The author does not just simply use practical advice that he gained from experience on campus, but also uses Biblical and theological arguments to back up his claims. We see this in his claims that we are to be like the early church and be more missional. He compares the ministries of Peter and Paul and points out that most of our ministries on college campuses are going to be like Paul’s and not like Peter on the day of Pentecost. The author also seeks to Biblically redeem every college students favorite verse, Jeremiah 29:11.
In comparison of other books in the field of college ministry, there are some that are more theological, there are some that are more practical, and there are some that do a better job apologetically. However, the contribution that this book brings is in the area of how churches should be equipping the 10 percent to reach the 90 percent. This work gives us an example of how he worked out his missional faith on the campus of Penn State in hopes that it can get his readers moving in the right direction on their campuses so that when the campuses are met we will be literally reaching, not only the world, but its future leaders.
This resource will equip college ministry staff, pastors, churches, and student leaders to minister effectively to today's college students with both depth and practical insight. Lutz walks you through the approaches needed to establish, grow and maintain a missional college ministry. Lutz’s book can be an effective aid to campus ministry leaders not just because it can help them reach their campuses for Christ today, but because it will help them equip today’s campus workers for effective service outside the campus in the future. It also can be an informative tool for anyone who wants to help launch teens toward gospel work as they go off to college.
I appreciate how Lutz cuts beneath the inspirational rhetoric so typical of this genre, and immediately translates "missional theology to the practice of college ministry."
A big theme throughout the book is the urgency to reproducing disciples, not just converts.
Lutz spends a considerable amount of time fighting the tendency to fall back on the usual modernist ministry proclivities such as concert infatuation, assembly-line efficiency, and head-counting as the sole measurement of success. He articulates the gospel masterfully, restoring college outreach back to the basics of one-on-one, long term discipleship. Lutz then ends the book with a call to die to self-absorption. Yes, I know... that's how ministry should look. But this is one of the first books I've read with a college focus that orients itself around the Great Commission of Jesus with such purity.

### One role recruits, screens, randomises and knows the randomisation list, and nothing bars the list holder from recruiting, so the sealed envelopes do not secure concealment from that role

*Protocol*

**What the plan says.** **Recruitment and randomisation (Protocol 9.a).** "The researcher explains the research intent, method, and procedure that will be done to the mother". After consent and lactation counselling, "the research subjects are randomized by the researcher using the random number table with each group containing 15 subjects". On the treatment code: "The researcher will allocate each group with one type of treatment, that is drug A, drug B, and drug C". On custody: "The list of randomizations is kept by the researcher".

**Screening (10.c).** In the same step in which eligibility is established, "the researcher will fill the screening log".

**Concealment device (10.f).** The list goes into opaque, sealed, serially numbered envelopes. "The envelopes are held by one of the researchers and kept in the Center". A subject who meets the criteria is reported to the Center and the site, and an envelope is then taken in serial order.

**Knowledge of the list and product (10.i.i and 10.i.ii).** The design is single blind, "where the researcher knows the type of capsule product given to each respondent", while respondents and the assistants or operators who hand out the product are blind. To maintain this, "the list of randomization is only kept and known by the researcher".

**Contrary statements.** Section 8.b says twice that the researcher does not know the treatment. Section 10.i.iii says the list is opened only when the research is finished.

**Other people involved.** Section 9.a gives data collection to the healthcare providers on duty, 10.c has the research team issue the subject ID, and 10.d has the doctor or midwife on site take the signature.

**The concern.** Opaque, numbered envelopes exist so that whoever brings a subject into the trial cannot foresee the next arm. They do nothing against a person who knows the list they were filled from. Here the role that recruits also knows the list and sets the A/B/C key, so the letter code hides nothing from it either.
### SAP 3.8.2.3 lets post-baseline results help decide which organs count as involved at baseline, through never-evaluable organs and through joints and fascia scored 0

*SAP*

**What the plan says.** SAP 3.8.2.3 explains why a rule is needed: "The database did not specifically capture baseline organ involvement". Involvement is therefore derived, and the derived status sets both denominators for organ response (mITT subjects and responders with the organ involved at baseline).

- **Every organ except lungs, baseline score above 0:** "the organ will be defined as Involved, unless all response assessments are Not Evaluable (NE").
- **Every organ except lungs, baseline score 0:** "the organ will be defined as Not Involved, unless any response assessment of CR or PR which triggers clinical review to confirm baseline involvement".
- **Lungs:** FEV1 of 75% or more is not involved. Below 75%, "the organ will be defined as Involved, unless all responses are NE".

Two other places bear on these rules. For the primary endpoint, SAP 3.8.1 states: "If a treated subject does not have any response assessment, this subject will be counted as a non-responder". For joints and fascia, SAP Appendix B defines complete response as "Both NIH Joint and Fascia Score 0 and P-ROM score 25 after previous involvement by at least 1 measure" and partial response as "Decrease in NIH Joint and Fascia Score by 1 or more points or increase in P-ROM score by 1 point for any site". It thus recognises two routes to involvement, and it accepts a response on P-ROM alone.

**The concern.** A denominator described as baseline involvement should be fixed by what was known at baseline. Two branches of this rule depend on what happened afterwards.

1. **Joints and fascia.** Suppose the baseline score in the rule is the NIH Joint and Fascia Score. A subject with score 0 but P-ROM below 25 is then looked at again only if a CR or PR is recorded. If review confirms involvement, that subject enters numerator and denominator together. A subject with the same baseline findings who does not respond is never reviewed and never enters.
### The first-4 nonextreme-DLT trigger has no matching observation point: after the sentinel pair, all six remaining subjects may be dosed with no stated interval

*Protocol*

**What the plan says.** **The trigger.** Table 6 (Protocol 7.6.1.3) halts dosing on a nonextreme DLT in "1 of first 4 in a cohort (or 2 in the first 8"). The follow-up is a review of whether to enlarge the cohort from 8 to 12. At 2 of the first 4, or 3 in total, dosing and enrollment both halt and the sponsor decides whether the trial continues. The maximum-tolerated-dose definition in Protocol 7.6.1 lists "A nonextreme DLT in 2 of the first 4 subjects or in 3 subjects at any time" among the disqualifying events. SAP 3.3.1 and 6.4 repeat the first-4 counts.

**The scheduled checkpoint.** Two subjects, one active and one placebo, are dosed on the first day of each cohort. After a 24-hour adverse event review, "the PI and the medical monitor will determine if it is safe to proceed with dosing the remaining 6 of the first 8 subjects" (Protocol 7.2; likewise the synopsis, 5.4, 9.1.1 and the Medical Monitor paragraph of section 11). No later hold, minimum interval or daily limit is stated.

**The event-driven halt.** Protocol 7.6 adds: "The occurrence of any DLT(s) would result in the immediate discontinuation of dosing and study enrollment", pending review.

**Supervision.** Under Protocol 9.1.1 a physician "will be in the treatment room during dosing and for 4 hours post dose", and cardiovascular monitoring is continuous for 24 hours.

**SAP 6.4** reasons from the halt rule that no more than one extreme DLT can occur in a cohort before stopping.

The layout of the book is a trisect of short, charged admonitions that move along like a narrative. Borrowing from a tree analogy, Lutz illustrates the activity of an effective college ministry as,
1) being rooted in the Gospel,
2) growing out in mission, and
3) bearing fruit that will last in discipleship.
This small paperback is dynamic considering its few pages and sharp focus.
As a college pastor in Southern California, former college student, millennial, and product of a college environment, I found the book well-suited to train others (myself included) for reaching out to campuses with the hope of long-term fruit. I wish I had read this book years ago.
Though the "college ministry" in the book title seems to imply a pastoral modus operandi, this is a book for ANYONE who wants to engage the college campus setting with results that will last. In fact, having wrestled with many of the obstacles that Lutz presents, both as a college pastor and a former student, I am suggesting this book as a MUST read.
He challenges us to "orient everything we do to God's mission, which is to reconcile and restore God's fallen creation to himself through Jesus Christ. This is what we mean by missional. This reclaiming of our identity changes everything. Nothing is the same; our entire Christian life takes on a new tone and quality - a new ethos."
Throughout the chapters, the author gives insight after insight of how we need to reexamine how we look at College Ministry. But he does more than that...he challenges the reader with how we need to reexamine ministry as a whole. The truths are universal because the goal is getting the Good News of the gospel to those who need it.
BUY THIS BOOK! It will be well worth the money you spend. In fact, I have purchased several copies and given them as gifts because I truly believe, as the author states, "Kingdom living changes our plans and priorities. It requires us to lay down our lives to bless, renew, and redeem God's creation."